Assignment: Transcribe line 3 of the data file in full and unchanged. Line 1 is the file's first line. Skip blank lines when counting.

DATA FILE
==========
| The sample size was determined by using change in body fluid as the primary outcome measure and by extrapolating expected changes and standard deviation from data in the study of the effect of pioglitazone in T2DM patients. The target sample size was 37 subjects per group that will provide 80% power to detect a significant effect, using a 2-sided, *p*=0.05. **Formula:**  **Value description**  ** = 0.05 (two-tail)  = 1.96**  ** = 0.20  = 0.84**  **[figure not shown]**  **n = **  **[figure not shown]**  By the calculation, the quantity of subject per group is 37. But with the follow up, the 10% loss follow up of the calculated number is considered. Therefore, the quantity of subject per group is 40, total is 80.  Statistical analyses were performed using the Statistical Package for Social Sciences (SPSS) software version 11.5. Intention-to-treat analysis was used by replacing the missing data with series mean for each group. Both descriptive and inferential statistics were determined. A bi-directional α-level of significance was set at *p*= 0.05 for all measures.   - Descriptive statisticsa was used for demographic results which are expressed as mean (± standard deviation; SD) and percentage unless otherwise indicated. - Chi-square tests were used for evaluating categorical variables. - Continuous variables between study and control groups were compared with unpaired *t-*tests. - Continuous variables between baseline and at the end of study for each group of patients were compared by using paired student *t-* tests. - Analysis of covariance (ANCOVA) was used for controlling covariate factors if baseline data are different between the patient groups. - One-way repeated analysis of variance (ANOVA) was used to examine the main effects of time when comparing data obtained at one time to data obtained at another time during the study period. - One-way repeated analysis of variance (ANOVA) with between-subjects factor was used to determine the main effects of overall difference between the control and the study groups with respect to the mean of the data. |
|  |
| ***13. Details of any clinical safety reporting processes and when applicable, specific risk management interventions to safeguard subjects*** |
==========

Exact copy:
| ***13. Details of any clinical safety reporting processes and when applicable, specific risk management interventions to safeguard subjects*** |